Doing Business on the Phone
By having a name to start with, a rep can ask for that individual. If that person isn't in, then the rep should ask the receptionist whether that person is the actual decision maker. If they aren't, then the rep needs to probe to get the right name. This is a critical juncture where a rep often drops the ball. Specifically, a rep may leave a message for a person, without determining whether that is the right person.
The result is often a fruitless exercise of leaving messages for someone who probably won't return the call. Not only does this sidetrack any potential sales that could have resulted from speaking with the correct person, but it also saps a great deal of positive energy from the rep.
LEAVE A MESSAGE THAT STIMULATES A CALL-BACK
Why should a prospect return a call from someone they don't know and have never heard of—in essence, a stranger? The best chance of it happening is if prospects are made to feel—through the type of message left—that it might be worthwhile for them to make the effort. My experience is that this can be accomplished by a message that piques the person's interest, without telling the entire story.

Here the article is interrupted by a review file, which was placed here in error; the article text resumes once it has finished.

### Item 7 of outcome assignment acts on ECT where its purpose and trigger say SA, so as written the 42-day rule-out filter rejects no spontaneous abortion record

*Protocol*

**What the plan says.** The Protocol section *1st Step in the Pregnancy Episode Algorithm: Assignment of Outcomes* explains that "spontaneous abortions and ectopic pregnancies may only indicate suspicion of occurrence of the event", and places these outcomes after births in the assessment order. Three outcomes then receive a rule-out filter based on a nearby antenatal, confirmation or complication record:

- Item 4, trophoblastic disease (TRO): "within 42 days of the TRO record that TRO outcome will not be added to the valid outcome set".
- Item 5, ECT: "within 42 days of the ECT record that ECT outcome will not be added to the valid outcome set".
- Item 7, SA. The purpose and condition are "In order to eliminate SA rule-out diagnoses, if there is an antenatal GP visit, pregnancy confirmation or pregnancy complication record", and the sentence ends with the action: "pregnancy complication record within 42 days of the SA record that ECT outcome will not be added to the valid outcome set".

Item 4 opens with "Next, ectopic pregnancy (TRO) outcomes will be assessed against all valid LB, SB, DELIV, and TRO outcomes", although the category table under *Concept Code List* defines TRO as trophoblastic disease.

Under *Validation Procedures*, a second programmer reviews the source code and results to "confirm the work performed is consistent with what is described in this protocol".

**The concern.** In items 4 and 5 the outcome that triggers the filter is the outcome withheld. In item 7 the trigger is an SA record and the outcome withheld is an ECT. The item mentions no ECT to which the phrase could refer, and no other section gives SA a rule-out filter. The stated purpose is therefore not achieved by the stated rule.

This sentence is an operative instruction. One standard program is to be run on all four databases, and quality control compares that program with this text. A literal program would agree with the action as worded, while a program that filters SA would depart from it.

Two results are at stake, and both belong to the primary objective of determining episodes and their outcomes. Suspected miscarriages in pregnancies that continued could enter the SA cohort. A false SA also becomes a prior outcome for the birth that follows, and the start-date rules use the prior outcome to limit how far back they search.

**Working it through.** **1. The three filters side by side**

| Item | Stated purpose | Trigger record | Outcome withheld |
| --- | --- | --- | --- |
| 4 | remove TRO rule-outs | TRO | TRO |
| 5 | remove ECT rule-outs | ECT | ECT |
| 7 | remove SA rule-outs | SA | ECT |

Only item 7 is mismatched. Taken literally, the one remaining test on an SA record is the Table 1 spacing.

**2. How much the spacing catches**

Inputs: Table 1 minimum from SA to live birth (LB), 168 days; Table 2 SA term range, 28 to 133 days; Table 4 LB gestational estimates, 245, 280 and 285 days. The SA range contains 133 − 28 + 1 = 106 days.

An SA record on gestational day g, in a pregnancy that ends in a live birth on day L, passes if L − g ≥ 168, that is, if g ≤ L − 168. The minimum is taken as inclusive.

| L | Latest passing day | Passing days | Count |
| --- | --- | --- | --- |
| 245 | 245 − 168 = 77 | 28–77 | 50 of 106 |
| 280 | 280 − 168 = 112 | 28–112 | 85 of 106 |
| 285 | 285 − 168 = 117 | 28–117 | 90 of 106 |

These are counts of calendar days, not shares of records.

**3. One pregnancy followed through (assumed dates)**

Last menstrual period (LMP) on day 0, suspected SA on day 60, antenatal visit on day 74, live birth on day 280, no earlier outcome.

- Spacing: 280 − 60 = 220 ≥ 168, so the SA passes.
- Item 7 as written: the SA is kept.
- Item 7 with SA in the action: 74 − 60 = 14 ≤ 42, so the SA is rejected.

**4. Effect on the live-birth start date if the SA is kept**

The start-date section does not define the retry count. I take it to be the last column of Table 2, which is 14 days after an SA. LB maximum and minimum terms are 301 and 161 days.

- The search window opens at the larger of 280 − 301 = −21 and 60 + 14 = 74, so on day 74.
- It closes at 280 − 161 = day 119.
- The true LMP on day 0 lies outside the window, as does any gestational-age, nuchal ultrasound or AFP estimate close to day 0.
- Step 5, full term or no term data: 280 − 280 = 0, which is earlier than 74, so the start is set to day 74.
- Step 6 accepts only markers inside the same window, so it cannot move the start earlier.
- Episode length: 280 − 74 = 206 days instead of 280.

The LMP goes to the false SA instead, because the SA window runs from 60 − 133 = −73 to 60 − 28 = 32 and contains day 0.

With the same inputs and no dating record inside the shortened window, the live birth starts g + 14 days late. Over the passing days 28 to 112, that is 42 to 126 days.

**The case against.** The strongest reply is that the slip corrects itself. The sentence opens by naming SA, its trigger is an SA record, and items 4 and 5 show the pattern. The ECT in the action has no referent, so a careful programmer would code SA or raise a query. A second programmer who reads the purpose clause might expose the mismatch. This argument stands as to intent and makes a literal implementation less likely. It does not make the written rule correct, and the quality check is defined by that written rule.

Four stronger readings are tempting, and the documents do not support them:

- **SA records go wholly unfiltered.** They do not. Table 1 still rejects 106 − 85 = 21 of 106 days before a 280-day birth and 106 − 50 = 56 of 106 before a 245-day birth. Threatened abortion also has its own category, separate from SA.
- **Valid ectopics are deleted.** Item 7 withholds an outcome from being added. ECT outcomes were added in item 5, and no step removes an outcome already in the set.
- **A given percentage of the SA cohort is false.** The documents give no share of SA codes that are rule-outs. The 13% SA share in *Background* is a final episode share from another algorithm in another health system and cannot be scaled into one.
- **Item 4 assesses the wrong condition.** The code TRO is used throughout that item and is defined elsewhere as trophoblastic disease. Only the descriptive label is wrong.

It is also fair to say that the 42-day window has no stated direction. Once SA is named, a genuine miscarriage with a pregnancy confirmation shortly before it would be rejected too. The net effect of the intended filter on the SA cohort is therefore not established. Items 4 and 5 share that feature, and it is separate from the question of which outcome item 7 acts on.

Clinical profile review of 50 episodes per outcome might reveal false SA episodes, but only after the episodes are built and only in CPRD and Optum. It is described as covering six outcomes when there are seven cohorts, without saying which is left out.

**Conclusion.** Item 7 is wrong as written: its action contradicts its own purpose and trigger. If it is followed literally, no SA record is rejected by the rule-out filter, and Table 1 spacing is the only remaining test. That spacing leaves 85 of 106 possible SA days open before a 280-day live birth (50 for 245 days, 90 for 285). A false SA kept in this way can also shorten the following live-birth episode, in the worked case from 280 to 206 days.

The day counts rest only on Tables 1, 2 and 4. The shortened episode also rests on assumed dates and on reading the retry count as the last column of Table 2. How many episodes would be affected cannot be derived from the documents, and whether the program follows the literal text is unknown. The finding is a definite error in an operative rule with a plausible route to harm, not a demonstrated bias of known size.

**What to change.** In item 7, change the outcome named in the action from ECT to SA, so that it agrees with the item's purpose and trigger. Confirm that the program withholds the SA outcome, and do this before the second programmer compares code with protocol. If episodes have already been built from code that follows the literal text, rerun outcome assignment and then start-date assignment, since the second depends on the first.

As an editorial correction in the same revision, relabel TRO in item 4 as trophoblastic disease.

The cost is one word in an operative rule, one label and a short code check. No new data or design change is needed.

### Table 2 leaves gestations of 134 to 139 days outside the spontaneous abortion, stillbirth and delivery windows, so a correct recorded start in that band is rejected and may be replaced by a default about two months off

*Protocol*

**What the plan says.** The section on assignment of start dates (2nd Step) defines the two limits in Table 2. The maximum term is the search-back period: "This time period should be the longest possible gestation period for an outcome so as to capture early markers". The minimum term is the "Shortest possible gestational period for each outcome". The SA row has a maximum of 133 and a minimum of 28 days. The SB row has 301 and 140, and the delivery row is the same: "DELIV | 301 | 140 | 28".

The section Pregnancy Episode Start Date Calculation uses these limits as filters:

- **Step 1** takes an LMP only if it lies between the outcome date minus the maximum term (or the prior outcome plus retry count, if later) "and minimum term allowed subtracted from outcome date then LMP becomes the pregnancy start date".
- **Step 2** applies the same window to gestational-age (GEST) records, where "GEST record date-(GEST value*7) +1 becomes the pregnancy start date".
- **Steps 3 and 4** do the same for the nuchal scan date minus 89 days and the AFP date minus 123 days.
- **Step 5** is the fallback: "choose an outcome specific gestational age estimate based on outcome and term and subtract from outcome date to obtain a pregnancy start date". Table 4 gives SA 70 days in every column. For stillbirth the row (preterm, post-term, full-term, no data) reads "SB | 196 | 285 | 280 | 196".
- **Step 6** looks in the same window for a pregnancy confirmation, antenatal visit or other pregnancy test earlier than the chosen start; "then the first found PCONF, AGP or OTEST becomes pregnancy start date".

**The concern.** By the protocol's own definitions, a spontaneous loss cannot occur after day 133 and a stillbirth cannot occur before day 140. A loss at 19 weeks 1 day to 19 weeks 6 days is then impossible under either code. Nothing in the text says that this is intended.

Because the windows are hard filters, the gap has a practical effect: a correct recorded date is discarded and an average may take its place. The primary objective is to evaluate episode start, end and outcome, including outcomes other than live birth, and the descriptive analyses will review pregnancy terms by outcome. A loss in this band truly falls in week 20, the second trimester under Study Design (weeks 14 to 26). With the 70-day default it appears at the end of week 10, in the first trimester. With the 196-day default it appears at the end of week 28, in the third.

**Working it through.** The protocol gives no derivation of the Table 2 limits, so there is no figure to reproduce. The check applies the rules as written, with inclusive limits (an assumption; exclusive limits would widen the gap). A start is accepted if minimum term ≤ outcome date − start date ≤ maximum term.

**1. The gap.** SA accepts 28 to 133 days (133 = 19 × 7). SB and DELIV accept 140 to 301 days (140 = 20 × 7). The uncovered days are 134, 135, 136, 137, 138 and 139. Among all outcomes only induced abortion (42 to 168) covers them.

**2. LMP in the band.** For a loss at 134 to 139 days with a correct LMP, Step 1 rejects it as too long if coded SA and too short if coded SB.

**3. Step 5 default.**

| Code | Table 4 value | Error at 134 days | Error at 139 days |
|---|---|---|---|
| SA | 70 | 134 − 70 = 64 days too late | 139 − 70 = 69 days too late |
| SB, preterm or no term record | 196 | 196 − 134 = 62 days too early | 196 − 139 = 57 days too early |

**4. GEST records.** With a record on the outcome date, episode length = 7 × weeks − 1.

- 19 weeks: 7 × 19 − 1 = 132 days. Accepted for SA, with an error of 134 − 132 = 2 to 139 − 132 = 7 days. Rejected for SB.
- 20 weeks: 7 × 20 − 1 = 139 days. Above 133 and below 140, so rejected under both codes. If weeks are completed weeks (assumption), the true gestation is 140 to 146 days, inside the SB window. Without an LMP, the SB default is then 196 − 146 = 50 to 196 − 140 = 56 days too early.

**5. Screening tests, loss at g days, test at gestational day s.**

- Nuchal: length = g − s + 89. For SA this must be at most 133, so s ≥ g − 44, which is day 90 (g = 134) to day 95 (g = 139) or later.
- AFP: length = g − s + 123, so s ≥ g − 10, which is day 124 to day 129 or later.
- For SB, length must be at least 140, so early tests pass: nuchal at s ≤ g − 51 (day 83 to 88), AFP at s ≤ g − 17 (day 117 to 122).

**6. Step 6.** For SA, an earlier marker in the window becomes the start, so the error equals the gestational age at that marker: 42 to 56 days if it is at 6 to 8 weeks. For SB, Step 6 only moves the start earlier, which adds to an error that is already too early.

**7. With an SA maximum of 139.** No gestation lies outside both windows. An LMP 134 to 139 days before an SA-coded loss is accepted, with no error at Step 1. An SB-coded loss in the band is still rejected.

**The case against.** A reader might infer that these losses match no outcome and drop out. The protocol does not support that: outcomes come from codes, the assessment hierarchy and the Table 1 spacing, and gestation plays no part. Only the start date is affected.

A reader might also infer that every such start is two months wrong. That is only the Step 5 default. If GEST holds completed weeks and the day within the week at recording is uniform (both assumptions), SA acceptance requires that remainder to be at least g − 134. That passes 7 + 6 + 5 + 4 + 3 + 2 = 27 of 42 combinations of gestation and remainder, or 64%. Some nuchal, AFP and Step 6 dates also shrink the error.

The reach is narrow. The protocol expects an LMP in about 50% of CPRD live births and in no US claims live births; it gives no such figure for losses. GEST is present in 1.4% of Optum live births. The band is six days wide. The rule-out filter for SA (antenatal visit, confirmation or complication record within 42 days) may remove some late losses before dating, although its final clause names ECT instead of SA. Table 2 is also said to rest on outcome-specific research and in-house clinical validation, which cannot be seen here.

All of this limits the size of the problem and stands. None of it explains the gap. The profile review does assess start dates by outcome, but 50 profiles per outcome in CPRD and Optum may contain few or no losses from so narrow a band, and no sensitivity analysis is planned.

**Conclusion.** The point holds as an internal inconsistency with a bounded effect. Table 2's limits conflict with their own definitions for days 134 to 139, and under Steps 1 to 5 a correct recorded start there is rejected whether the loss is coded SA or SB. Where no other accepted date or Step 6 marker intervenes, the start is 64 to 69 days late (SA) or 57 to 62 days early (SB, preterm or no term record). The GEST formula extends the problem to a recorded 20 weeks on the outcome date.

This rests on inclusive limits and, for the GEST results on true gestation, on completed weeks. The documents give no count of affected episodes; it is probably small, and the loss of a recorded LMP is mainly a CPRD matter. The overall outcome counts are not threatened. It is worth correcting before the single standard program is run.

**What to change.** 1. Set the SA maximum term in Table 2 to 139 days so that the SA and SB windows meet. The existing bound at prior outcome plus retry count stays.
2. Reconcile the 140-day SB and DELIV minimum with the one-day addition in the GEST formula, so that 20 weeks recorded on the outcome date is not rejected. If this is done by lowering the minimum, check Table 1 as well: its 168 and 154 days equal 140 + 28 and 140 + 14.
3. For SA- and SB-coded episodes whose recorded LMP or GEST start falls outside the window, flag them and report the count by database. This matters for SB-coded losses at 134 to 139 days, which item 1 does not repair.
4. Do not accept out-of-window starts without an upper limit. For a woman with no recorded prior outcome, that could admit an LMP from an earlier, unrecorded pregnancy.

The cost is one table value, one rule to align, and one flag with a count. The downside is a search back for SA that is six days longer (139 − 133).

If the rep says too much (I have heard reps actually ask for the sale on the voice mail message they left!), they may scare off legitimate prospects; or a prospect may misunderstand the message, and opt not to return the call.
Also, it goes without saying that people are very busy, and they prioritize their call-backs. The best way to have your message leapfrog to the top of the list is to generate some curiosity through the messages you leave.
ASK GOOD QUESTIONS, FOCUS ON BENEFITS—QUICKLY!
A rep has an incredibly thin window in which to make a positive impression on a prospect. Within the first few seconds, the prospect will decide whether this is a conversation that they will: (a) allow to continue and (b) approach with any degree of seriousness (we've all gone through the motions with a telemarketer before).